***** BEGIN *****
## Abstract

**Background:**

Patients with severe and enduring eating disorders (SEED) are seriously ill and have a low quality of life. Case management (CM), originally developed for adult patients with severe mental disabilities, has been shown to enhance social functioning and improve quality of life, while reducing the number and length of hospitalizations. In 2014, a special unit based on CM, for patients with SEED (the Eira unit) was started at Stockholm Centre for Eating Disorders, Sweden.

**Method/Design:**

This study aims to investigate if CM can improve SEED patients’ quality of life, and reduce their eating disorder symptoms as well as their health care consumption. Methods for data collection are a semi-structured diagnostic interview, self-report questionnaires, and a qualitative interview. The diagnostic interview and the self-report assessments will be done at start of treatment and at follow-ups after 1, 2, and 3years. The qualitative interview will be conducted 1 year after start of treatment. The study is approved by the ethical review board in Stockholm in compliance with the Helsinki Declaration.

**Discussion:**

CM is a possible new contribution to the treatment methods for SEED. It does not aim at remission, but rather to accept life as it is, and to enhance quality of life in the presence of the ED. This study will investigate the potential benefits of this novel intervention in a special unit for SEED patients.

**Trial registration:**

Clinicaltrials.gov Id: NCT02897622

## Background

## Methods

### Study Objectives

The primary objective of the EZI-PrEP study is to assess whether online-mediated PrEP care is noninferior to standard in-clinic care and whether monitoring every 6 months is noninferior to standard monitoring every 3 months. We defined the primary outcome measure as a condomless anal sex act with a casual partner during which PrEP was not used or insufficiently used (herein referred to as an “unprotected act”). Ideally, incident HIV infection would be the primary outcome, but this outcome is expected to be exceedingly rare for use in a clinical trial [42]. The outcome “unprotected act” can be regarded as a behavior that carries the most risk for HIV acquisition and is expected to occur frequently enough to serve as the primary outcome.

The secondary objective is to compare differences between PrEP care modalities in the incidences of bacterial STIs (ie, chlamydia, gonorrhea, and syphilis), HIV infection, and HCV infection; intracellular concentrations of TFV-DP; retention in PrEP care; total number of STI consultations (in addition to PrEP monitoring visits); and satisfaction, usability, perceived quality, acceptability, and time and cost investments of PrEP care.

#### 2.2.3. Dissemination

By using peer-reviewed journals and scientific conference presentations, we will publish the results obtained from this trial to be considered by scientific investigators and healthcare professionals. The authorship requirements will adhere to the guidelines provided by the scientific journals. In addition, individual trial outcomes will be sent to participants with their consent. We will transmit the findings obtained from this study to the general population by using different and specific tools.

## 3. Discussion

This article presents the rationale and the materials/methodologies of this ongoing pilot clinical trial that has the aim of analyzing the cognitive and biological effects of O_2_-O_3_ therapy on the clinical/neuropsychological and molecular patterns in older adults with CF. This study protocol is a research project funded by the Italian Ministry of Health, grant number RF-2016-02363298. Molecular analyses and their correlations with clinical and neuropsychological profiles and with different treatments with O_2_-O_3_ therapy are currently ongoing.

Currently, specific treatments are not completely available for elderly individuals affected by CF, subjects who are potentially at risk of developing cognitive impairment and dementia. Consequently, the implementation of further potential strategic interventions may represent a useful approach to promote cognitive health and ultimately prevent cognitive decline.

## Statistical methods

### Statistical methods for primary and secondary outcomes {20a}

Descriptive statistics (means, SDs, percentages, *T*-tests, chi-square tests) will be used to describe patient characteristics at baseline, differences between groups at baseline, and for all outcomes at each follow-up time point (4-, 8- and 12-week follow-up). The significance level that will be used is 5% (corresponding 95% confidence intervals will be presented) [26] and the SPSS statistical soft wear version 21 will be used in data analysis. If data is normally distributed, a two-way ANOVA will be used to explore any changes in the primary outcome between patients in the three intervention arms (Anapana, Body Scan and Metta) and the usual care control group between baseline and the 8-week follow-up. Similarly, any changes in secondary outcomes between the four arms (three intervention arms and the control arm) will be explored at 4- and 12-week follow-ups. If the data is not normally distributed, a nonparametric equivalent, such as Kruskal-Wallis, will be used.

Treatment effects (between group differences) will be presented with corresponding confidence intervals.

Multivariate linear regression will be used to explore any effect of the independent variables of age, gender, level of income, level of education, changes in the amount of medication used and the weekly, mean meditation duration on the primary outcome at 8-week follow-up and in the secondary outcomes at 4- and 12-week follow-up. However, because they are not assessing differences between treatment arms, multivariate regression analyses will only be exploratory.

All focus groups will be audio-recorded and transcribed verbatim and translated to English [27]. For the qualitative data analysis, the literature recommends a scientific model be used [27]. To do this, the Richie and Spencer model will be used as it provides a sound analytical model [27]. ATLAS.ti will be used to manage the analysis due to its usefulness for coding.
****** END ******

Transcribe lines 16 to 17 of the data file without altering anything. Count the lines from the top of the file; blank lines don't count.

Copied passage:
By using peer-reviewed journals and scientific conference presentations, we will publish the results obtained from this trial to be considered by scientific investigators and healthcare professionals. The authorship requirements will adhere to the guidelines provided by the scientific journals. In addition, individual trial outcomes will be sent to participants with their consent. We will transmit the findings obtained from this study to the general population by using different and specific tools.

## 3. Discussion